Notes from Pakistan: Random sights in Karachi still amaze | MyWindsorNow.com

Notes from Pakistan: Random sights in Karachi still amaze

Randy Bangert
rbangert@greeleytribune.com

Entering my second week in Pakistan, I am still astounded by much of what I see. For example:

» Karachi is a city of 22 million people. Approximately. But nobody knows for sure, because Pakistan hasn't done a census since 1998. Various media, government and nonprofit officials we have met throw out numbers ranging from 19 million to 22 million for Kirachi. Most just say 20 million. Several said Kirachi could be the world's largest city by 2025. The population of Pakistan is estimated at 200 million, or maybe just a smidge under that figure.

» So in New York City, which has a population of 8.5 million, the largest employer is … New York City. Yes, municipal government employs more than anybody else. That pretty much makes sense when you consider all the services that must be provided — fire, police, water, sewer, parks, on and on and on — for a city that size. So how many does the city of Kirachi employ? Zero. That's because there is no city government. No elected mayor or city council. All city services are handled by private companies, or the provincial government (state government). Imagine the state of Colorado handling all city services in Denver. Yup, it sounds like a disaster.

» There is no public mass transit in Kirachi. That might explain why the roads are a massive traffic jam. Nearly every day, at any time of the day. There are a few buses, operated by private companies, but apparently there is no coordination of routes. They are jam-packed with people. Tonight as we were on the road, we saw about a dozen people riding on top of a bus. But at least the buses look pretty. They too are almost always decorated with impressive artwork.

» Remember when I said driving in Islamabad was crazy? It's twice as crazy in Kirachi. I was told there are 1.7 million scooters in Kirachi. I think I personally have seen 1.6 million of them. If it is a two-lane street in Kirachi, vehicles and scooters routinely turn it into a 4-lane road, with only a few inches separating them. I have come to the conclusion there is only one traffic law in Kirachi: Honk your horn before you do anything. As long as you honk, you can crowd over in the next lane, even if the car is right next to you. You can pull out in front of an oncoming car at a city intersection, making them slow down. You can pull up within inches of the two-wheel scooter in front of you. As long as you honk first. Our guide for the eight journalists on this trip, Zainab Imam, was born and raised in Pakistan, though she now lives in Washington, D.C., working for the International Center for Journalists. Her philosophy on driving in Kirachi: "You drive as though you're the only one who can see everything," she said.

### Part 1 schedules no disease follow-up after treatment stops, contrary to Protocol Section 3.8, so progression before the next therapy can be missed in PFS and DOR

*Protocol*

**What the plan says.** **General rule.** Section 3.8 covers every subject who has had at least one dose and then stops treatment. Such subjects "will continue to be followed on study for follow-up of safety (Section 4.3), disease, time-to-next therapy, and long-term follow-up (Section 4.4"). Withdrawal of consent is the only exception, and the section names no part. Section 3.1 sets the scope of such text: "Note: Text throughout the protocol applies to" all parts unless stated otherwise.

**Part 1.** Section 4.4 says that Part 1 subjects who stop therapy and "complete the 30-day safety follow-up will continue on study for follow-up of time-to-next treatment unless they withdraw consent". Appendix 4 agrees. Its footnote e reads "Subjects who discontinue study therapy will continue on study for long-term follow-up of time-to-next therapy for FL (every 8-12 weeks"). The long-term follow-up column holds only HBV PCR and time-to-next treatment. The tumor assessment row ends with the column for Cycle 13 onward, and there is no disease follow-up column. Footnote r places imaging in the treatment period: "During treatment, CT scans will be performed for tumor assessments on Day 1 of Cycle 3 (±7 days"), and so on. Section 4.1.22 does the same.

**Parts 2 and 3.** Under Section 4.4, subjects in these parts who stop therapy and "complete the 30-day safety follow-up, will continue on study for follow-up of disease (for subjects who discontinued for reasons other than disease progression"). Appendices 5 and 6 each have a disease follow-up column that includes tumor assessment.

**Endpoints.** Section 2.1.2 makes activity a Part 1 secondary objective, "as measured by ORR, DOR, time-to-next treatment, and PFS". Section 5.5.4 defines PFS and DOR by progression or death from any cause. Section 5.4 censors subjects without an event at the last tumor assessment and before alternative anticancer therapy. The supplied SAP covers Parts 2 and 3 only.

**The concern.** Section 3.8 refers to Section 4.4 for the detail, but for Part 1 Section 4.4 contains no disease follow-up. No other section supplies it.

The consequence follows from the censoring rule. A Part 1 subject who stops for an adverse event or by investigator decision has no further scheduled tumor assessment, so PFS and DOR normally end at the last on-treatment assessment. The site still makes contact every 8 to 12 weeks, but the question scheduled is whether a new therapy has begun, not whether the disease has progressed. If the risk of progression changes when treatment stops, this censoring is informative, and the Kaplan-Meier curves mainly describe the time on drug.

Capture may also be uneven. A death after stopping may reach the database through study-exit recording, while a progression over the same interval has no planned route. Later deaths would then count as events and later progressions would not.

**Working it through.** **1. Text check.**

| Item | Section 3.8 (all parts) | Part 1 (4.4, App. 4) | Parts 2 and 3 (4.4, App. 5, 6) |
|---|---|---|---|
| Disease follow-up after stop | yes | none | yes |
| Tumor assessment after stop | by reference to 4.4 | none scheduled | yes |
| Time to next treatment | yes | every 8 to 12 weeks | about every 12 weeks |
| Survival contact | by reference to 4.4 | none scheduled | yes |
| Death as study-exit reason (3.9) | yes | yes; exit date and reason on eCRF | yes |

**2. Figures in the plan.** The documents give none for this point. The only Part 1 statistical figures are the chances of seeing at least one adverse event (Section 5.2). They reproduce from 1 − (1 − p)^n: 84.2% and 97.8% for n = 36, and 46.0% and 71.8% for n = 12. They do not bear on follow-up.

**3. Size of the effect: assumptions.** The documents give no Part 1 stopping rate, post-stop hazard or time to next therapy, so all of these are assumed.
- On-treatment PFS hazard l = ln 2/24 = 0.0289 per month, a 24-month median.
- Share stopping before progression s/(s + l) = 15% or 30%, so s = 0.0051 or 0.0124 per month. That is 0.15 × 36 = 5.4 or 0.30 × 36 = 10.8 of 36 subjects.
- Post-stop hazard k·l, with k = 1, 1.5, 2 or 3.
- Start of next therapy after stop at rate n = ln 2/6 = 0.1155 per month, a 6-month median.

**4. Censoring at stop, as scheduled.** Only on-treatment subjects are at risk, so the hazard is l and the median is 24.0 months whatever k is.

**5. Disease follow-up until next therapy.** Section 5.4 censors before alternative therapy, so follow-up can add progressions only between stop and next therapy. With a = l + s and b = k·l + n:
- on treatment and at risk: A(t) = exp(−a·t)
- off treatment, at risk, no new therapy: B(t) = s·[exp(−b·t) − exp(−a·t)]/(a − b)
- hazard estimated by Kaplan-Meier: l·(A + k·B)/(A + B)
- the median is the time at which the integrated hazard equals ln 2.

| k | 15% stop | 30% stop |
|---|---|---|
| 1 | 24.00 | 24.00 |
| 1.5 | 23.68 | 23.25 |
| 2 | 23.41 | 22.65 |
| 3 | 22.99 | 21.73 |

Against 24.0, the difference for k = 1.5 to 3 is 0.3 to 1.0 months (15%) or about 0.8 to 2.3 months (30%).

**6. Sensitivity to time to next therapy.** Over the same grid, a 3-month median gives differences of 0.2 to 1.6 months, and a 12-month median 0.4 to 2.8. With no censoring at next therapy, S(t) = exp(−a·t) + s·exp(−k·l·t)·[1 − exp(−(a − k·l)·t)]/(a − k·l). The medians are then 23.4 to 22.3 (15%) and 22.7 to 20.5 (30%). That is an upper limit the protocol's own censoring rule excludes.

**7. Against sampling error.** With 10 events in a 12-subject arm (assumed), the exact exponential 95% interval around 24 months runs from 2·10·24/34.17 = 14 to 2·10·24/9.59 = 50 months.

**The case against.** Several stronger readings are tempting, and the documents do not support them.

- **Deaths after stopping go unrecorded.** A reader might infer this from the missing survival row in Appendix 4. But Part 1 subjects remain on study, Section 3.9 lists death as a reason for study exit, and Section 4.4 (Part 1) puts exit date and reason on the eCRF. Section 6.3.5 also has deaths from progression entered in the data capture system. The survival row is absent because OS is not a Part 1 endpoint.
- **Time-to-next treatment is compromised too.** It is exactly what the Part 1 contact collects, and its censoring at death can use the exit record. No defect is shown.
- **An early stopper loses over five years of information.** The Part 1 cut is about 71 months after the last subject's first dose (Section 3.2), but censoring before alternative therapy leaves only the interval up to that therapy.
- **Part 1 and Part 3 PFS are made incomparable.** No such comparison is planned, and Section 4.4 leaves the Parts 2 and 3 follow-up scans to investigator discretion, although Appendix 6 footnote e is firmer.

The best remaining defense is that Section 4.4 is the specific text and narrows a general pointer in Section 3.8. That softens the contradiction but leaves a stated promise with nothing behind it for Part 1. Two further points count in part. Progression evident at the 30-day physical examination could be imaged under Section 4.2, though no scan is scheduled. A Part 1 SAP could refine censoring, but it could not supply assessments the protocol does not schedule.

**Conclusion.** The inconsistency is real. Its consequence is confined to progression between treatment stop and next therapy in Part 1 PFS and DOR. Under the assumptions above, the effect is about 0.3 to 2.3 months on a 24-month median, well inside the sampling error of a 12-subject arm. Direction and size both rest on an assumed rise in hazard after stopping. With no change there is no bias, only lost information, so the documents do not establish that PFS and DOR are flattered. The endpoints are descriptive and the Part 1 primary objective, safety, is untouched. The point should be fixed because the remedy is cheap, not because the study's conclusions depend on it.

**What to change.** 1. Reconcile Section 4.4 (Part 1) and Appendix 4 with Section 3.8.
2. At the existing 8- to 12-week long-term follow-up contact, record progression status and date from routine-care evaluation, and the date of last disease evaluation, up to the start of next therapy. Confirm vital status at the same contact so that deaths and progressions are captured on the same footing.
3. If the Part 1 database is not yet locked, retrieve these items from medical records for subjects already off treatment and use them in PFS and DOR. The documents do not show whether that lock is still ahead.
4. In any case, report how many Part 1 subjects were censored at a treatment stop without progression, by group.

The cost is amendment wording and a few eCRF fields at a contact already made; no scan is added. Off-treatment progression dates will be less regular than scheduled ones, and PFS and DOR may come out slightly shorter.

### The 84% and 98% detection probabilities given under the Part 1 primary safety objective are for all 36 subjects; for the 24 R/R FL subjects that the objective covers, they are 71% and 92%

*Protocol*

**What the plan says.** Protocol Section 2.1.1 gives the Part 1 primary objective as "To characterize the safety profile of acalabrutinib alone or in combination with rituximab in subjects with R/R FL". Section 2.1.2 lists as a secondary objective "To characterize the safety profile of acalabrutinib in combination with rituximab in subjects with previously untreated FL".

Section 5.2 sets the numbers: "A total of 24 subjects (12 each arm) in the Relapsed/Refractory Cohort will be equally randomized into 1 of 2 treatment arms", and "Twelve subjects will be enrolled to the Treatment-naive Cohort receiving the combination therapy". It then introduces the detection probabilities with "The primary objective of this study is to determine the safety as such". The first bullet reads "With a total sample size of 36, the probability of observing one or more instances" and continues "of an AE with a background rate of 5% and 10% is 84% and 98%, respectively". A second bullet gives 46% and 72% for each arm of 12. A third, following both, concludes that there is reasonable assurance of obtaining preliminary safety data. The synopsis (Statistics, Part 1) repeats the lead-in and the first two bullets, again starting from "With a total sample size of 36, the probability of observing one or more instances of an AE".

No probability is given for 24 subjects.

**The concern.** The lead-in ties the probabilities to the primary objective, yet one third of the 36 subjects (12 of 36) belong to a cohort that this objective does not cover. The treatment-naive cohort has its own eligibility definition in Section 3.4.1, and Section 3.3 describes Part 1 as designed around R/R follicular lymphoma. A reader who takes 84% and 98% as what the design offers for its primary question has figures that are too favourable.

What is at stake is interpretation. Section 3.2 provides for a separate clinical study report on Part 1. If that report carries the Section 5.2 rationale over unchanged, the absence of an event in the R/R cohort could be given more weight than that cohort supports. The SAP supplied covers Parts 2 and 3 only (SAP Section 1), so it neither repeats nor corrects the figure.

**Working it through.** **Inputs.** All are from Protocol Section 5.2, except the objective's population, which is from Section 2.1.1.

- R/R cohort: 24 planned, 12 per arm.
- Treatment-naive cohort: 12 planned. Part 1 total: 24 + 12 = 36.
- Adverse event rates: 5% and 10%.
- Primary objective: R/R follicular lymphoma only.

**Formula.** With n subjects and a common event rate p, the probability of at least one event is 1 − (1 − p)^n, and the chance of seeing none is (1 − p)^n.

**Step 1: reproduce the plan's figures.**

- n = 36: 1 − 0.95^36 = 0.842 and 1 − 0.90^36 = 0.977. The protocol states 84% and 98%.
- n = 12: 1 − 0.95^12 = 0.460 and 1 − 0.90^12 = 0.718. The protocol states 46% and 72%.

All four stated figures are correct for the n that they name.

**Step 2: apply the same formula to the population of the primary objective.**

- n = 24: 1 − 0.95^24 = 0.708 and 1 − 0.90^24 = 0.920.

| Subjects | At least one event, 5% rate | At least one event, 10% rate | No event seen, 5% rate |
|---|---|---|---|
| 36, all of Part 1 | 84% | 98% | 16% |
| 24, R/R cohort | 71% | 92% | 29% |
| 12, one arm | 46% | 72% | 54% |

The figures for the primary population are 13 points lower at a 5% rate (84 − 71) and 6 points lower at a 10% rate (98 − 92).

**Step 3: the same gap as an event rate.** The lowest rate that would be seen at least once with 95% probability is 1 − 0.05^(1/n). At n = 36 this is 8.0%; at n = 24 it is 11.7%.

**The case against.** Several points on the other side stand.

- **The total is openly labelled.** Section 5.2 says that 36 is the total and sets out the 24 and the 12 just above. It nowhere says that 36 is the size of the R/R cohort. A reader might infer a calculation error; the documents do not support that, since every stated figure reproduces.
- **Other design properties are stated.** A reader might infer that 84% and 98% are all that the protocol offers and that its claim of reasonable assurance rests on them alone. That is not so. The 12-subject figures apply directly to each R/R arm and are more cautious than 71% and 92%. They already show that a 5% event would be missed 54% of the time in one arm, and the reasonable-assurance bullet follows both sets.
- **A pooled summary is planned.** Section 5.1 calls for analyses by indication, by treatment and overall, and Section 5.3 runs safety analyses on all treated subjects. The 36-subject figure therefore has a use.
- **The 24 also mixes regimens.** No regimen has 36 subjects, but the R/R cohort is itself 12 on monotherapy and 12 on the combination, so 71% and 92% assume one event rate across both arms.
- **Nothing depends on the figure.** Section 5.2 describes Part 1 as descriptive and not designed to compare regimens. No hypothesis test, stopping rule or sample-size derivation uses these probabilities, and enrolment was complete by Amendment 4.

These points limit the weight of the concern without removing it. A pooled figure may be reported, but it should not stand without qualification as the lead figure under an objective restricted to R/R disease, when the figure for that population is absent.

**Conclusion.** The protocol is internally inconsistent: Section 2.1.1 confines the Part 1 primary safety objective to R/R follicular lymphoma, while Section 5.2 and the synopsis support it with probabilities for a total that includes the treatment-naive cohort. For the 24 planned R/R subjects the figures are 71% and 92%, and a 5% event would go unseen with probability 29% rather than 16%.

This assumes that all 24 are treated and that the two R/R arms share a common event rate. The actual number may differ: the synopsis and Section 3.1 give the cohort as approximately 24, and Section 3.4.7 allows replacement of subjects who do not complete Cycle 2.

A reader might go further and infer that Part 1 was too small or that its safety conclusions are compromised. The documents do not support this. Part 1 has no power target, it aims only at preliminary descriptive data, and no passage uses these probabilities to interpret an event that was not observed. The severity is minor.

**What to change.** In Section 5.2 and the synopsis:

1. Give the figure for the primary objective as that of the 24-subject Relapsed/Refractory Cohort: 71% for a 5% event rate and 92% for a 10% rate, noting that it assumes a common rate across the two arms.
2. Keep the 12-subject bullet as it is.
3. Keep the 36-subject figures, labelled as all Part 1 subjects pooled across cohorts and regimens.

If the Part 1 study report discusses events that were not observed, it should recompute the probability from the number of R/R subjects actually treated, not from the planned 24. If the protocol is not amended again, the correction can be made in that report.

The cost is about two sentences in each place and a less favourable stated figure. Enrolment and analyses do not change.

» Trash collection also is abysmal in Kirachi. Many streets have random piles of trash in the curbs and gutters. If there is a vacant space of dirt, there is a good chance it has become an unofficial landfill, with stray dogs seen rummaging through the pile of trash. Said one official we interviewed: "Karachi is a dry, dusty trash can of a city." But like many others here, he admires its resiliency and ability to survive.